Friday, June 18, 2010

Karen Syed Interview

1: What is the most productive time of the day for you to write?

This is a tough one. I have to juggle the publishing business and my writing and often my writing takes a backseat. When I do write, I get the most bang for my buck late at night. I know, weird, right. But I have had all kinds of inspirations throughout the day and it really helps get the creative juices flowing.

2: Do you start your projects writing with paper and pen or is it all on the computer?

I am actually a longhand freak. My first three chapters usually come in a notebook and then when I put them in to edit, I can normally go on from there on the computer. My old hands ain't what they used to be.

3: What do you draw inspiration from?

Holy cow, everything. Generally, I will see or hear something that triggers a book title. Yup, I almost always have a title first, then I build a story around that. I tend to write in order: title, character names, dialogue, plot, description, emotion. I have to know who everyone is before I can have them do anything. Then I get them talking, which is the easy part for me because I normally hear their voices in my head. Then I put them where they need to be, getting the setting all in order, then finally I go back and insert the emotional and dramatic reactions to what is being said and where they are. It plays out kinda cool for me.

4: Do you set yourself goals when you sit down to write such as word count?

Never. I am ADD and I flit like a butterfly. I am good for about five minutes on any task and then I bounce to another, then probably back, then to another. It is not very conducive to goal setting. Plus, I have an immediate gratification problem. I have to be happy with what I have. If I have too many goals, I get bogged down in them, then if I don't meet them I have to deal with serious guilt issues which slows me down even more and it all just ends badly.

5: Are you a published or a self published author and how do you come up with your cover art?

Okay, for me, published it published. I know some people say self-publishing isn't really fair, but I know so many people who have done it on their own and have sold tens of thousands of books, won numerous industry awards, and have become widely respected. Too many labels in the book industry. That being said, I have been traditionally published. My company did publish my current novel, but it had already been published by another company. When Echelon picked it up, it went through the same editorial process as any book (and my editor hated that I could not meet a deadline and had issues with dangling participles…as if). There were definitely no favors for me, so all those who consider me self-published, here is a big wet raspberry for you!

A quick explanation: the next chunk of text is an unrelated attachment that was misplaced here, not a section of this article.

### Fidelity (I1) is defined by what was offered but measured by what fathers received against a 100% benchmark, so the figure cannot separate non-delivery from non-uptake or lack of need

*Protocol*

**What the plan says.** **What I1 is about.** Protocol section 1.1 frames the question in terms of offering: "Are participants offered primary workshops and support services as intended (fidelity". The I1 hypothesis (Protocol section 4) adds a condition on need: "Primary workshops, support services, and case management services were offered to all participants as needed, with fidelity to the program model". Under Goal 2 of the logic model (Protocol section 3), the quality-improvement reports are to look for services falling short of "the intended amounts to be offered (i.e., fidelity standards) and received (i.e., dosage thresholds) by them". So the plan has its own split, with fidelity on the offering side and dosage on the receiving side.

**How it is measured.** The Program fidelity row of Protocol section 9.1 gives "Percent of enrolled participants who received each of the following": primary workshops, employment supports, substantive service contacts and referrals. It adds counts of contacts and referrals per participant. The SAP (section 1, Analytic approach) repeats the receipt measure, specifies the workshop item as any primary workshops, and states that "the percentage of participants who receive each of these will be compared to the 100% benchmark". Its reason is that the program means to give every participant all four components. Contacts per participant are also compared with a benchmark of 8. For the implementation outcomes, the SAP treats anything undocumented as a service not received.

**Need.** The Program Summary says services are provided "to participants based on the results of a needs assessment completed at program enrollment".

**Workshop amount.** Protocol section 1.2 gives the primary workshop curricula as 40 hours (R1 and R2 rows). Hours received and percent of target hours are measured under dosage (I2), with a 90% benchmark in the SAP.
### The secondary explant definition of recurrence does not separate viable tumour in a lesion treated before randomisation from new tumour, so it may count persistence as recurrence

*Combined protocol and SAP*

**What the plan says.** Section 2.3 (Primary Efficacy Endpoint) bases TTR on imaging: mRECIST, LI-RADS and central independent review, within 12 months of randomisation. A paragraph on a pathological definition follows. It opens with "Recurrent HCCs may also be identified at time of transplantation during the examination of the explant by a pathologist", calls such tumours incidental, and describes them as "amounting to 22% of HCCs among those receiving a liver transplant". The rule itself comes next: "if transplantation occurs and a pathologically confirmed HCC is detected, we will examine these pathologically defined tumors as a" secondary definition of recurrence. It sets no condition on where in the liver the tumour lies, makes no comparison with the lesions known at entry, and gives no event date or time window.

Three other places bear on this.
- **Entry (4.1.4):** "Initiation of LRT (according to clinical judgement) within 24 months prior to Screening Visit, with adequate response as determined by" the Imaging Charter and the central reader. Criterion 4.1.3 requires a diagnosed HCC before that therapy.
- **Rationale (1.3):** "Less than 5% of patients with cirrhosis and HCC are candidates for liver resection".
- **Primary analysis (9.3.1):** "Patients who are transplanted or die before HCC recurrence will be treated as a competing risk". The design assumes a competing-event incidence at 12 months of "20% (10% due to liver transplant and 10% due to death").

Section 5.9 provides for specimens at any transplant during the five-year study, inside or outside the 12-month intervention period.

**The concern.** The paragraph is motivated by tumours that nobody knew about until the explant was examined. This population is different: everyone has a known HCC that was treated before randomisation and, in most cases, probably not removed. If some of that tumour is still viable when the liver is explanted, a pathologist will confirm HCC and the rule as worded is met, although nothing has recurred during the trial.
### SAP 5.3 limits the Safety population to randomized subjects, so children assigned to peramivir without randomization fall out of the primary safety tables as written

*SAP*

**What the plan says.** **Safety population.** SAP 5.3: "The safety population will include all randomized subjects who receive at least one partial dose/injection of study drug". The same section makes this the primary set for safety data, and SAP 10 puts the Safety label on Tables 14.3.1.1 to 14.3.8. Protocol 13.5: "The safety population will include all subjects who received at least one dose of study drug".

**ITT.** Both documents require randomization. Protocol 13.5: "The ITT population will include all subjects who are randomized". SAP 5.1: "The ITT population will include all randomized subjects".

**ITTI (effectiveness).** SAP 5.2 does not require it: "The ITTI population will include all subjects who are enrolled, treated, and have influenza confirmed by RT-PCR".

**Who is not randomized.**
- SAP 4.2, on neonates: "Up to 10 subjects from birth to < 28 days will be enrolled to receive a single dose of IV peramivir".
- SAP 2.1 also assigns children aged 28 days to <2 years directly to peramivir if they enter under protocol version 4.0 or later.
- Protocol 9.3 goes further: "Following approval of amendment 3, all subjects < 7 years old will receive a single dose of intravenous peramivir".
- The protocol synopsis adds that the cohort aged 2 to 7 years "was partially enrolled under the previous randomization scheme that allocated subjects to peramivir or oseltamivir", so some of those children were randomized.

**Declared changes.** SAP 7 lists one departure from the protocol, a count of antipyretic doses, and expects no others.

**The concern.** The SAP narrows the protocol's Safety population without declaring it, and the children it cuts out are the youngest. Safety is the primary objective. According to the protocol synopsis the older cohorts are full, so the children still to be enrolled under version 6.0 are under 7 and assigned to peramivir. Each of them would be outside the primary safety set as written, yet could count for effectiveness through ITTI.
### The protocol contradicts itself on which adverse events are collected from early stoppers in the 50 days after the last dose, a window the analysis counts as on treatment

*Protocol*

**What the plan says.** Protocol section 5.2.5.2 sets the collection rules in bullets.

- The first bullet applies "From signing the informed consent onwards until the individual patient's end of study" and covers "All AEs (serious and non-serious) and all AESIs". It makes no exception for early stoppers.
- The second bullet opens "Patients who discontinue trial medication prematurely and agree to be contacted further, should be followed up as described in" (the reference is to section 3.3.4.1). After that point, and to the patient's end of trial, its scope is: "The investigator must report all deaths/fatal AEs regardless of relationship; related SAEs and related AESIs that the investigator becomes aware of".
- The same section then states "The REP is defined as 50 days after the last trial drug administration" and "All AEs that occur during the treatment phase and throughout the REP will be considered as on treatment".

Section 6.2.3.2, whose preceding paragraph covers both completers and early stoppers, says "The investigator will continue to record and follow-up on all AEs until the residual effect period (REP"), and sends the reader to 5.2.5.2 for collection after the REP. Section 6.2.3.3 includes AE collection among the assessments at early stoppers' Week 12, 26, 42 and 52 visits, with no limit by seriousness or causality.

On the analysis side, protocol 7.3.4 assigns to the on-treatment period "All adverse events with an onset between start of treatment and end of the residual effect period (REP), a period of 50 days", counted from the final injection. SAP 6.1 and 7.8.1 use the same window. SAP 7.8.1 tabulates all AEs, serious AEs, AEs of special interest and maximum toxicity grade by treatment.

As for my cover, as is the case with any cover Echelon puts out. I came up with a basic idea that suited the story and then tried to convey that to my super-duper fantastic graphic artist and then she sets me straight and we go back and forth until we are both happy. I try to keep the covers as relative to the story as possible.

6: What drove you to choose the career of being a writer?

I think in some capacity I have always been a writer. You know scribbling my own stories in a language no one could understand at three and then actually learning to read at four, and up from there. I have always loved words. But I think what really turned the page for me and made me want to write for publication was during my first marriage. It was a dreadful and abusive marriage and I used boos to escape. Honestly, there were days I wanted to die, but the books I read (mostly romance and fantasy) allowed me to step out of my life and go to places where nobody hurt me. I decided when I knew my marriage was over that I wanted to do the same for others, so I started seriously seeking publication. I stopped listening to the people who told me over and over that I would never amount to anything, and I made certain that I did, and still do matter. I am not the greatest writer in the world, but I am confident that just about everything I write touches someone in a way that matters. Words are not my career, they truly are my passion and salvation.